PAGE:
Quantcast

SPOTLIGHT: Home-schooled students adapt at college

By Rhys Saunders

The (Springfield) State Journal-Register

Published: Monday, Feb. 20 2012 4:50 a.m. MST

"I wasn't fazed at all," said Sanchez, who is studying political science at UIS in hopes of a career in law.

Lawless, too, says it wasn't tough moving from her parents' house on Glenwood Avenue to Thomas Aquinas College, a small liberal arts school in California.

"Having a roommate was not a big deal," she said. "I would say that it was simply . more people, a bigger contingent, which was exciting."

Sanchez grew up in Streamwood, a northwest suburb of Chicago, before moving to Lake in the Hills when she was 16.

"I was the first in my family to go from K to 12, home-schooled," she said.

"It was pretty normal, that's what I thought. I would get up in the morning at about 7, and from 7 until 1 or 2 . I would do all of the standardized subjects that they teach you in public school."

But others didn't always see it that way, especially adults who would walk past Sanchez with her mother in public on school days.

"I can't tell you how many times I was lectured as a 7-year-old, you know, 'Are you sure your parents are teaching you? Do you need help? Is it weird?'" she said.

Both women agree that what helped them become well-rounded was involvement in group activities as children.

"My parents did a really good job of having us involved in other activities, so my brothers did baseball, the girls did Irish dance and piano, and one of my brothers took bagpipe lessons for a while," Lawless said. "Then we were involved with the youth group at church."

Sanchez's family also was part of a large home-school group that collectively took field trips, had trips to the gym and picnics.

"With us, my family individually, we were in different sports and art classes within the park district," Sanchez said. "I was definitely not anti-social or kept apart from everyone."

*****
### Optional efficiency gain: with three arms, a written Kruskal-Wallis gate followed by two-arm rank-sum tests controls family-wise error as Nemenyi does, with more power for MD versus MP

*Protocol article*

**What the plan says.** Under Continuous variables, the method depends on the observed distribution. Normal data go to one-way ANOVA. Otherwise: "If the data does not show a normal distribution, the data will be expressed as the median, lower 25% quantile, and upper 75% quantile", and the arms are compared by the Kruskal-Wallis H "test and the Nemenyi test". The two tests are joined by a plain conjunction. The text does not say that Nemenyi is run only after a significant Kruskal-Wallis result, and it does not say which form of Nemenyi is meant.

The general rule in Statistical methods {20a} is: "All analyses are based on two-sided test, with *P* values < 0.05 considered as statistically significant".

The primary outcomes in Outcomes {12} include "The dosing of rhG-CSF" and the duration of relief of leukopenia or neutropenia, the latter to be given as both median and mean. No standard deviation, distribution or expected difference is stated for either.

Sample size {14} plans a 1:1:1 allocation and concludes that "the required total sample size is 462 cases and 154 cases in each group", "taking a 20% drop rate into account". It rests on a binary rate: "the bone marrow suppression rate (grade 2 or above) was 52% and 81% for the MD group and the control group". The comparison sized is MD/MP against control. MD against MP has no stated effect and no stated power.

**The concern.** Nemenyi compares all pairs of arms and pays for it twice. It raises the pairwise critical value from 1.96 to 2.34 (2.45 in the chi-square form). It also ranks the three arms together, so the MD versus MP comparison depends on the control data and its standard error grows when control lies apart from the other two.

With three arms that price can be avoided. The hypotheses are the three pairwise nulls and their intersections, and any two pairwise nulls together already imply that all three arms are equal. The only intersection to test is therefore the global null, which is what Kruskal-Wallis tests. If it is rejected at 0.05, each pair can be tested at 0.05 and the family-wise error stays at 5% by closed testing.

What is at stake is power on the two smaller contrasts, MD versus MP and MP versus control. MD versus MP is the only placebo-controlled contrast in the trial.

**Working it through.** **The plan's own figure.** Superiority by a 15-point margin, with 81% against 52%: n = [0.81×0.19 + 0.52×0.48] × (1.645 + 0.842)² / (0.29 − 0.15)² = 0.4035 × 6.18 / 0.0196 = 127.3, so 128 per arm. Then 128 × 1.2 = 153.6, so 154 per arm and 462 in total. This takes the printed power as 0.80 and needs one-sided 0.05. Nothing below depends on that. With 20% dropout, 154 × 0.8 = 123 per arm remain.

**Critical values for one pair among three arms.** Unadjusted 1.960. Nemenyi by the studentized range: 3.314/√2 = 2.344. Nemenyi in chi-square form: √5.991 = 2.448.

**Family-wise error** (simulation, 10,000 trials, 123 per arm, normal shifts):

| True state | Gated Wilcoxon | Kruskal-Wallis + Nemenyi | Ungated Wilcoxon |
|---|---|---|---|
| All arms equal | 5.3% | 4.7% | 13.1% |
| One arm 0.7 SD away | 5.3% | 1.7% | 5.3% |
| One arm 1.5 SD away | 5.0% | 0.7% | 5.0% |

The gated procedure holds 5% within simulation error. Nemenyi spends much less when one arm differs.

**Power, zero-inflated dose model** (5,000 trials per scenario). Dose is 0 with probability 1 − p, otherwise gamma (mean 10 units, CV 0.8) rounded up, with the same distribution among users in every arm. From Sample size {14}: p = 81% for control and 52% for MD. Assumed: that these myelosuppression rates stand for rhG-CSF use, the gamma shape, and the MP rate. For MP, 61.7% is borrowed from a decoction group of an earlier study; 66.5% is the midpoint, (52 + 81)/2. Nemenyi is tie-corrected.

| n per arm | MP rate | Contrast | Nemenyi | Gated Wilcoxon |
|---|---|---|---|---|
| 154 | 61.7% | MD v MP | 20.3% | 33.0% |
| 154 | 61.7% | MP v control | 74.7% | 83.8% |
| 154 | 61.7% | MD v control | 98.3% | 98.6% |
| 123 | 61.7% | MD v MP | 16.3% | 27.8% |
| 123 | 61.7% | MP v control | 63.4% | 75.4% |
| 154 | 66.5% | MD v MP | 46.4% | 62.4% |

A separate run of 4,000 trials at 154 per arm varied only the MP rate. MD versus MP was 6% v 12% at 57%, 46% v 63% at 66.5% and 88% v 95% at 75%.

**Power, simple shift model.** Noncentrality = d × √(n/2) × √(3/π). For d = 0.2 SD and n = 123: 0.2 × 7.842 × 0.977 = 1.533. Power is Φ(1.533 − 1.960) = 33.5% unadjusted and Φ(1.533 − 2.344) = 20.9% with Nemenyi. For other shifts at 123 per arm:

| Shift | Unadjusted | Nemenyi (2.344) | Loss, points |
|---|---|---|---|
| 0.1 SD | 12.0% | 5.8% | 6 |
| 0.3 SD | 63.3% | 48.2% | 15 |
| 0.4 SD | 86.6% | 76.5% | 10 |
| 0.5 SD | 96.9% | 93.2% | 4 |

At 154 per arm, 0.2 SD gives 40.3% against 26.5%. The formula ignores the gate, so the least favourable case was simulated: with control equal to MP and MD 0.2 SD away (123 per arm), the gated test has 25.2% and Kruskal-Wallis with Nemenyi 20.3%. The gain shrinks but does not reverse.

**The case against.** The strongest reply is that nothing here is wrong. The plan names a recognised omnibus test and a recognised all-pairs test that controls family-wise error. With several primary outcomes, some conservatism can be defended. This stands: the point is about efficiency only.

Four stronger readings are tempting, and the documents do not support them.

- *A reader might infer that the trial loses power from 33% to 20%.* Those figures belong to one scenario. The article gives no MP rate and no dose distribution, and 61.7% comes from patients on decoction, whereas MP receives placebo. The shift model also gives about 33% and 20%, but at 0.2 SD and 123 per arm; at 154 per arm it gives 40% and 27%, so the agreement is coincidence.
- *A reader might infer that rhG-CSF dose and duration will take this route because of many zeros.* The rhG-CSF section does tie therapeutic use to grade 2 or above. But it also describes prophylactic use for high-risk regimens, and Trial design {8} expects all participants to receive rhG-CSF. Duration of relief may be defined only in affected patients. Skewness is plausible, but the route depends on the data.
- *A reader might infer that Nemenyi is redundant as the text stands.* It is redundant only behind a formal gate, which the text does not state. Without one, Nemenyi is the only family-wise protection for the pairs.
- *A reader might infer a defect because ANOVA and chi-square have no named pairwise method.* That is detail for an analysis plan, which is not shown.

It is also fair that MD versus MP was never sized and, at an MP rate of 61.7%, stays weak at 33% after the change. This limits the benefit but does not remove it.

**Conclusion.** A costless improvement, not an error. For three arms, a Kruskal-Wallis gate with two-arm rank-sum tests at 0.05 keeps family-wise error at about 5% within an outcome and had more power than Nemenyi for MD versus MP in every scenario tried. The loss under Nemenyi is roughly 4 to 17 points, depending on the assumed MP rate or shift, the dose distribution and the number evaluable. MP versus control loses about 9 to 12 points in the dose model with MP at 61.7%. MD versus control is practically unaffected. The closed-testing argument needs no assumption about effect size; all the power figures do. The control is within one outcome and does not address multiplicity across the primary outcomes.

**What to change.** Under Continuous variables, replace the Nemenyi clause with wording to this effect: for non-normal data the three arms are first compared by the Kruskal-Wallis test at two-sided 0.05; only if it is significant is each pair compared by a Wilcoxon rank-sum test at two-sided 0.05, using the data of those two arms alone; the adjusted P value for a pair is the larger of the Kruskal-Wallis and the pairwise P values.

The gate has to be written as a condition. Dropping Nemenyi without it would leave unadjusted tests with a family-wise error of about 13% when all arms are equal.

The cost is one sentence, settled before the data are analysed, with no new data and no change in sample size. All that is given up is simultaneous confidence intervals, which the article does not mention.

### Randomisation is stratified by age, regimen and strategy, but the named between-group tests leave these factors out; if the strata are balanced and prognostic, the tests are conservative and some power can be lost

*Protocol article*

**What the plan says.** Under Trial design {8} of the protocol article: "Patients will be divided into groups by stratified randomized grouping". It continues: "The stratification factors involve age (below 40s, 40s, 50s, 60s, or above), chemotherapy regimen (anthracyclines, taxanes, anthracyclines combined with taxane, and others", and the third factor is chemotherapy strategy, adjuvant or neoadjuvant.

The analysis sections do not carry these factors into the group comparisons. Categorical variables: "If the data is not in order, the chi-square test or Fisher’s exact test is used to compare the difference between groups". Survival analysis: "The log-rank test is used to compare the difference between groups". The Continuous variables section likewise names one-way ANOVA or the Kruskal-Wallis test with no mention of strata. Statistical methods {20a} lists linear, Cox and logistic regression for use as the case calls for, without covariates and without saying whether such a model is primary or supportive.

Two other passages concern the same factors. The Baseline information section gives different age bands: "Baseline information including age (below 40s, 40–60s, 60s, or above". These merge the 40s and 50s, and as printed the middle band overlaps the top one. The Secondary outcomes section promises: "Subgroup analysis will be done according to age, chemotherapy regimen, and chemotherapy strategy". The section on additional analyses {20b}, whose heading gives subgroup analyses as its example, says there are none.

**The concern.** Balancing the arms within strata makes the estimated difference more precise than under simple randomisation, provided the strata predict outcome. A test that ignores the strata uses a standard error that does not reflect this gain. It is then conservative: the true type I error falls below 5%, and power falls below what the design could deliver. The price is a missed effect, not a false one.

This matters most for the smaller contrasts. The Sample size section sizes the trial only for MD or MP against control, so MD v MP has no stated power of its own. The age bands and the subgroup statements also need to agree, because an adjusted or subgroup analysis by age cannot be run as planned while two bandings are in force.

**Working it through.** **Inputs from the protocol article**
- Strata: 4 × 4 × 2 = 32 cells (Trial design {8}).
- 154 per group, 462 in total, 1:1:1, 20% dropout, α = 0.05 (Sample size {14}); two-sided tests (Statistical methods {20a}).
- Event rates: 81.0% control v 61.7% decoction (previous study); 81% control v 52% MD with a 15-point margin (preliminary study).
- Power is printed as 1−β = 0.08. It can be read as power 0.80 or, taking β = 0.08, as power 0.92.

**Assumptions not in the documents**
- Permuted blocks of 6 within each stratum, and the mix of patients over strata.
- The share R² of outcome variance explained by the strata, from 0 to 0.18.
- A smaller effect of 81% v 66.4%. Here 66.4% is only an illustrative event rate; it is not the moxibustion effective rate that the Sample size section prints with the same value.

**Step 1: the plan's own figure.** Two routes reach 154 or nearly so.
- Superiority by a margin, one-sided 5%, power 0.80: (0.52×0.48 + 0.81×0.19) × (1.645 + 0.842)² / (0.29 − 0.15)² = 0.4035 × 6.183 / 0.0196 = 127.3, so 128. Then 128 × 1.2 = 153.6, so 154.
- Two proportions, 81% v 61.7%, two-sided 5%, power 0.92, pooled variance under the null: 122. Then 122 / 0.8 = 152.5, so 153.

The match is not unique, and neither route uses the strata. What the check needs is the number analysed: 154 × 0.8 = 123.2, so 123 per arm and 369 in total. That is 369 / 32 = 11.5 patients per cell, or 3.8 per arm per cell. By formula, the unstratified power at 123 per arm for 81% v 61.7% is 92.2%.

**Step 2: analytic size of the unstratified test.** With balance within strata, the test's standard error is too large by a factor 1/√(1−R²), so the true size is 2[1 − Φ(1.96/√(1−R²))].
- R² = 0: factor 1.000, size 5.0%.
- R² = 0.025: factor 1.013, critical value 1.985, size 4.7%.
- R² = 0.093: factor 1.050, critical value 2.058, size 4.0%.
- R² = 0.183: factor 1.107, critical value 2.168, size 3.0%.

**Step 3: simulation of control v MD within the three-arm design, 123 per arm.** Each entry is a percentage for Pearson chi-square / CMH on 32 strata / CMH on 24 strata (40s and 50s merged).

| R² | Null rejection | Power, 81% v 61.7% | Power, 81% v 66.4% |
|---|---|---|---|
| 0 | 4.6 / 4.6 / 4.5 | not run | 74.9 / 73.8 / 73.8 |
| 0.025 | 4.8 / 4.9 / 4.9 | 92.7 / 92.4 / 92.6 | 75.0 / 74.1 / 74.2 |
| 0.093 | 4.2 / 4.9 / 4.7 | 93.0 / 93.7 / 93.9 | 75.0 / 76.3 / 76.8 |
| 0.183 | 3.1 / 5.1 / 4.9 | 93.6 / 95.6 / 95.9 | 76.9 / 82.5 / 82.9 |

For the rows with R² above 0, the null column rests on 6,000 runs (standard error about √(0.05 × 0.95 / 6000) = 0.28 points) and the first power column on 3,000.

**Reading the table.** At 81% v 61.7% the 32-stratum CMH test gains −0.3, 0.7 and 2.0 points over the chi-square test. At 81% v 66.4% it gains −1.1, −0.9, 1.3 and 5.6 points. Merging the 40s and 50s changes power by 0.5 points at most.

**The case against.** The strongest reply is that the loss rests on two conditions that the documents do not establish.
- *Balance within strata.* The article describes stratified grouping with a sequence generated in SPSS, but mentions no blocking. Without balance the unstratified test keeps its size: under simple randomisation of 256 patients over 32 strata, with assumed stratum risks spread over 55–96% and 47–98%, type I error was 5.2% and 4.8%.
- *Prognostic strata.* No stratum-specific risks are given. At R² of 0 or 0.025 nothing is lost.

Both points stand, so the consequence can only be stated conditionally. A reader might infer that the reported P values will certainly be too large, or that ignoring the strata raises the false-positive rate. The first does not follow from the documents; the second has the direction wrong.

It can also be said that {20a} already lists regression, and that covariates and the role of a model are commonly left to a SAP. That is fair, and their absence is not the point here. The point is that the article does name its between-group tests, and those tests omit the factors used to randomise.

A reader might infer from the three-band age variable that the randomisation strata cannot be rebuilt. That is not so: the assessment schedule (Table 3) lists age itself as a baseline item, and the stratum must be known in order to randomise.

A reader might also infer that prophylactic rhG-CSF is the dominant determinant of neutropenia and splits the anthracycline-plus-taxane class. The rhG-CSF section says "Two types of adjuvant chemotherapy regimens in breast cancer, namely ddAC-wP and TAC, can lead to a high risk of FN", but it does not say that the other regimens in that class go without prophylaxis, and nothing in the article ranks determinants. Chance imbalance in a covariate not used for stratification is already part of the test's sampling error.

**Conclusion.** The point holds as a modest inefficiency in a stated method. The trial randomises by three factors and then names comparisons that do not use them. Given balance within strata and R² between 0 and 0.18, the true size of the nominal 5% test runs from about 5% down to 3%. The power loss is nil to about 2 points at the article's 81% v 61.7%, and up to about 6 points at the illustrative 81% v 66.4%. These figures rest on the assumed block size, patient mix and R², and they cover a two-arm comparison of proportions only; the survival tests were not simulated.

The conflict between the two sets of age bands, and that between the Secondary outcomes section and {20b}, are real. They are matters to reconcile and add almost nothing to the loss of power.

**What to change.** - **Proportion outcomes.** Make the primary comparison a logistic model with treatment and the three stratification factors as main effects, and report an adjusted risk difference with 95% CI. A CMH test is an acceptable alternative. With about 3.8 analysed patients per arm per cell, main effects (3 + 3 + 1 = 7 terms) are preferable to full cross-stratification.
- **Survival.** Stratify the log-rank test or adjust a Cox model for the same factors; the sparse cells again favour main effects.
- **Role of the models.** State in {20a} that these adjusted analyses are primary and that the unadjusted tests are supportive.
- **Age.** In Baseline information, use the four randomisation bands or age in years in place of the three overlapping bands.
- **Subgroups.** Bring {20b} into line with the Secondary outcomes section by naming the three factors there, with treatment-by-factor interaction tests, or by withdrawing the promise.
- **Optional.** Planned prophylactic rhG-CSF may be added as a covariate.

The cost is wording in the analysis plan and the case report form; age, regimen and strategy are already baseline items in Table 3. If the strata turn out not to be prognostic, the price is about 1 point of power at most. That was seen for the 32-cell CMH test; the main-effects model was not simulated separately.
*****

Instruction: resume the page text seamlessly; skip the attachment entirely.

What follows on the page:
In Illinois, home-schooled students aren't required to take standardized tests, but they do have to take classes in language arts, mathematics, biological and physical sciences, social sciences, fine art and physical development and health, according to the State Board of Education.

At college, that all changes. Students often learn in lecture halls and have required reading lists, midterms and finals.

Lawless went small in picking Thomas Aquinas College, which enrolls about 360 students every year and offers a single, integrated program in the liberal arts, which means all students get the same degree.

"Finals was a new experience, but I enjoyed it," she said.

Sanchez said she attended Elgin Community College for two years before coming to UIS.

"A lot of us actually go to community colleges first, for our first year before college, just kind of transition into it," Sanchez said. "When I went to Elgin Community College, it wasn't hard. That was my first experience with it, having so many people and cultures and backgrounds."

Learning at home made Sanchez a more self-reliant learner, which helps at college, she added.

"Because I was so used to studying on my own . I'm surprised how some people have to have someone there to study with," she said. "They're not used to going at it on their own. I'm perfectly fine with that."

Home-schooled and public school students don't abide by the same rules in Illinois.

There are no requirements for the number of hours per day or days of instruction per year for private school students, which include home-schoolers, according to the Illinois State Board of Education.

They also aren't required to take standardized tests or register with the state, an issue that gained attention last year when state Sen. Edward Maloney, D-Chicago, introduced a bill that would have required registration of all students in non-public schools.

After an outcry of protest from home-school proponents, Maloney eventually tabled the bill and said he had no intention of reintroducing any measure requiring home-school registration.

Students taught at home are required by the state board to take classes in language arts, mathematics, biological and physical sciences, social sciences, fine art and physical development and health.

Information from: The State Journal-Register, http://www.sj-r.com

Get The Deseret News Everywhere

Subscribe

Mobile

RSS